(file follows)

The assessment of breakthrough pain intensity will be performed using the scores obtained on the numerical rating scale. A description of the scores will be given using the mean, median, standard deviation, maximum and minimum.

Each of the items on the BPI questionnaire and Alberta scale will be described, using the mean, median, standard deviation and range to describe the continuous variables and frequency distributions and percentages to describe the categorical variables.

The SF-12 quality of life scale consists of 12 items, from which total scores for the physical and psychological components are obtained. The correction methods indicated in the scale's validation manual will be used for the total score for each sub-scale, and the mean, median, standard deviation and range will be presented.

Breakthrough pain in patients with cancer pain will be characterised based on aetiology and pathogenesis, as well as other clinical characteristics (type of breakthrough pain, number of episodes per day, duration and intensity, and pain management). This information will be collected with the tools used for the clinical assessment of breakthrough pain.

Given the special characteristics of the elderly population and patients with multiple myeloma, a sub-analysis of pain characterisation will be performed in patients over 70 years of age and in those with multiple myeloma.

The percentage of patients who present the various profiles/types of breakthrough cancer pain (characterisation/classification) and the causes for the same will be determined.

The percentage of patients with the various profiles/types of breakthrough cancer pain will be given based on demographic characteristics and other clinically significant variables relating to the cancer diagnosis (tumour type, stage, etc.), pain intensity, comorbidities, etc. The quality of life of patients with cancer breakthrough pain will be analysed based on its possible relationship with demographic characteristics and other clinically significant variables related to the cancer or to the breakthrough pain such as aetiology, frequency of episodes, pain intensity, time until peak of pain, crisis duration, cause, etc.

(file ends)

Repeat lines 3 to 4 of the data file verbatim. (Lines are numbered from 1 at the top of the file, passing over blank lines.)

The SF-12 quality of life scale consists of 12 items, from which total scores for the physical and psychological components are obtained. The correction methods indicated in the scale's validation manual will be used for the total score for each sub-scale, and the mean, median, standard deviation and range will be presented.

Breakthrough pain in patients with cancer pain will be characterised based on aetiology and pathogenesis, as well as other clinical characteristics (type of breakthrough pain, number of episodes per day, duration and intensity, and pain management). This information will be collected with the tools used for the clinical assessment of breakthrough pain.